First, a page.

A range of variables, including diet, water consumption and kidney function as well as overall health, determines the smell of urine. Healthy human urine does not usually have a strong smell. The ammonia smell that urine sometimes produces is a possible sign of dehydration or illness.
Healthy urine is 95 percent water and 5 percent uric acid and other metabolic wastes. That 5 percent is what gives urine its distinctive smell. When an individual is dehydrated, his urine becomes more concentrated, and the amount of uric acid and waste in the stream rises. Diabetics may have urine that smells sweet, as the body excretes excess sugar as a waste product.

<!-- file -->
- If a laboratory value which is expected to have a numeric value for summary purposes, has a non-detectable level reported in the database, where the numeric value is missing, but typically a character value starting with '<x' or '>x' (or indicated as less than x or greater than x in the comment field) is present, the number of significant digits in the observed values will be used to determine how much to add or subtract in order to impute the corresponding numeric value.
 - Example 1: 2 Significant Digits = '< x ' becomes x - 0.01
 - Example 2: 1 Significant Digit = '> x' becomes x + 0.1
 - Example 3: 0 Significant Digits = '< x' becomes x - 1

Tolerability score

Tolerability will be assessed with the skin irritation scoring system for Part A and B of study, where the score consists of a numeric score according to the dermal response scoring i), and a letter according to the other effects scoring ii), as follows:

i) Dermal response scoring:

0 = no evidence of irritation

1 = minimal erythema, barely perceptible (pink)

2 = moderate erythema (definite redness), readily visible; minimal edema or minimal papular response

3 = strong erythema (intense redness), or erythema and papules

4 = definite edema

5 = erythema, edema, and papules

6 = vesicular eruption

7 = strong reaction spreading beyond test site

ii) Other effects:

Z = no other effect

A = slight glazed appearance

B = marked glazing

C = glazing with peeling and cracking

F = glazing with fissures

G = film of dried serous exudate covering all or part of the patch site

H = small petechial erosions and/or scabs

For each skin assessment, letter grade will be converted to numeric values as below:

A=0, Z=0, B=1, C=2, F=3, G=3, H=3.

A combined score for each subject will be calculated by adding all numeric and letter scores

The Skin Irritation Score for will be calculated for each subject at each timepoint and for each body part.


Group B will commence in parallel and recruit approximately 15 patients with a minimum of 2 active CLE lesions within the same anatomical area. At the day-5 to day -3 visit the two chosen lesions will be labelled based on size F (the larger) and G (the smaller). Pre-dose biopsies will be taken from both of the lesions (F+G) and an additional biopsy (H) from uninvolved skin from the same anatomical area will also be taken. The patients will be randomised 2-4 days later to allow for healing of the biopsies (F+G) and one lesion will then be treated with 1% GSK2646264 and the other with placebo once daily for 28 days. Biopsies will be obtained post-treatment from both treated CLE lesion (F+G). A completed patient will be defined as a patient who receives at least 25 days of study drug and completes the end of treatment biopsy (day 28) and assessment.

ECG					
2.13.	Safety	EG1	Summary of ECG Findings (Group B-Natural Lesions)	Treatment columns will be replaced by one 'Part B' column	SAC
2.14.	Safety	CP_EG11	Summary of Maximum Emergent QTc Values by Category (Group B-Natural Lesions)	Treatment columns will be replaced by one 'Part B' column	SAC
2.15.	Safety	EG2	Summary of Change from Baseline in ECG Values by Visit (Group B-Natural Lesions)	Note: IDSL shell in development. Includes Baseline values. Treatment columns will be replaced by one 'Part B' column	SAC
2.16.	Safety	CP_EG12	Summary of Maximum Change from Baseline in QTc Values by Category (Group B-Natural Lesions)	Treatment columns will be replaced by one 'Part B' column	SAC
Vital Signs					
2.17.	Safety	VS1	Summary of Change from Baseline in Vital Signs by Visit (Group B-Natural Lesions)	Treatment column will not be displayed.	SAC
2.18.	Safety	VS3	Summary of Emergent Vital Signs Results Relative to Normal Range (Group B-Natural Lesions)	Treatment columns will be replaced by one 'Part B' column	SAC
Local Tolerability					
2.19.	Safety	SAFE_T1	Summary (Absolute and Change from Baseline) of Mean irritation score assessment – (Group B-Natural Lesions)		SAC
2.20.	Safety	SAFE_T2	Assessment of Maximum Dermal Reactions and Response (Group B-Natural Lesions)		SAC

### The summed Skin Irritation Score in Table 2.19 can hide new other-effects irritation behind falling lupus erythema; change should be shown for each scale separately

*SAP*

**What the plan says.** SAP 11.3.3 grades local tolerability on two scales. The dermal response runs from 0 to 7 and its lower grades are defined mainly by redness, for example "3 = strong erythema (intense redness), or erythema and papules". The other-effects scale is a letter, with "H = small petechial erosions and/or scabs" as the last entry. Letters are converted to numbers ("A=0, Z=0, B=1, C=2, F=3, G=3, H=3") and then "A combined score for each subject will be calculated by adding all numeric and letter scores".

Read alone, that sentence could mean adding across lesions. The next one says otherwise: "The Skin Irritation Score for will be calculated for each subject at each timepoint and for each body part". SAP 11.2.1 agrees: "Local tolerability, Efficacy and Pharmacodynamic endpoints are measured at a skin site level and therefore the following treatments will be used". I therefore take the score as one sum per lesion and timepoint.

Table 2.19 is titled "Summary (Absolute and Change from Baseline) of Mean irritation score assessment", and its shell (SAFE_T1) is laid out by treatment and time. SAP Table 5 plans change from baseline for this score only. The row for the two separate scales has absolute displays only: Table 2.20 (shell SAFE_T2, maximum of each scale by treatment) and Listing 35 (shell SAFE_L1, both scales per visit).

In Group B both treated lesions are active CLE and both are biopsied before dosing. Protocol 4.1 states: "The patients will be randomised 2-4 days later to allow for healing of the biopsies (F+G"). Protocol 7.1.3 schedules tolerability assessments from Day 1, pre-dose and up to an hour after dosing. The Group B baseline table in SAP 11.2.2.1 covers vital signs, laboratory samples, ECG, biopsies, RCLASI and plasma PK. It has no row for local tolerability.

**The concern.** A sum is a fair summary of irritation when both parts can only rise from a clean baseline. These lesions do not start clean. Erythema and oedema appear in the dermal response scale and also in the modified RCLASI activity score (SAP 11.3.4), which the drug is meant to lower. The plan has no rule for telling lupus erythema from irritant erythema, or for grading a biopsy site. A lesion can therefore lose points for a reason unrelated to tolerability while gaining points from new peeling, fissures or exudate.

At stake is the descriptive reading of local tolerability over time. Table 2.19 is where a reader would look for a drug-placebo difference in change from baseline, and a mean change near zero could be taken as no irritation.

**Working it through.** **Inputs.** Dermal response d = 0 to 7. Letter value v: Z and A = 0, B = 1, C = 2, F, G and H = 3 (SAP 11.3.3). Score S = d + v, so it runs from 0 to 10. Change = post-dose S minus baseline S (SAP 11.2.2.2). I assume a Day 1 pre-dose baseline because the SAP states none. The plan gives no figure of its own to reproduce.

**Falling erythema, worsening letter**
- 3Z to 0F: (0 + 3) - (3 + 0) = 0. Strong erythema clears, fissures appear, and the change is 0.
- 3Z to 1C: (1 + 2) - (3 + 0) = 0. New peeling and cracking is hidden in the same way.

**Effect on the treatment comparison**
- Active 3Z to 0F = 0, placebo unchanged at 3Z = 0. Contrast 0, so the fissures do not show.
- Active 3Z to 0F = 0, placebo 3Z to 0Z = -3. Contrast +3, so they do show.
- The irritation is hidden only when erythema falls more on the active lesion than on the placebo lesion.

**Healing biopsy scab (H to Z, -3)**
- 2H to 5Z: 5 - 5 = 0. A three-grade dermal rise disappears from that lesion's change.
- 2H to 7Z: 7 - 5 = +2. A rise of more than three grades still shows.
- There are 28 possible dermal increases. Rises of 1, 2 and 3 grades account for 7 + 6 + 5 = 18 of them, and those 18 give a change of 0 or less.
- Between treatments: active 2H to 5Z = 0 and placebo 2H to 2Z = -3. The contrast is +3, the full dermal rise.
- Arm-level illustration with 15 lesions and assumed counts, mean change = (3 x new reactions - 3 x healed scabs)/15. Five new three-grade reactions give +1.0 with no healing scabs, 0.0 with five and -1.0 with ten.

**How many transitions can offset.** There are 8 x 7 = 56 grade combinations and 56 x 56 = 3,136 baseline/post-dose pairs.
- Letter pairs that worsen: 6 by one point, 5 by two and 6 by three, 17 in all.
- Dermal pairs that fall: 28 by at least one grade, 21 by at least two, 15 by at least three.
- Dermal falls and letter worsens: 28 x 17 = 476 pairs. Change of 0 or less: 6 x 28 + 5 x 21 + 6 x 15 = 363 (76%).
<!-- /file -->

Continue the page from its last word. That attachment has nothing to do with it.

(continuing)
Other conditions, such as urinary tract infections, sexually transmitted diseases and kidney problems, can also affect the odor of urine; however, it is not uncommon for healthy people to notice a change in their urine's smell. A diet high in protein can cause urine to have a stronger smell, as the body naturally produces ammonia when it metabolizes protein. Additionally, foods such as asparagus, garlic, onion, tuna and coffee contain a sulfur compound called methyl mercaptan, which, when broken down, produces a pungent odor. Methyl mercaptan is what produces the skunk's characteristic odor.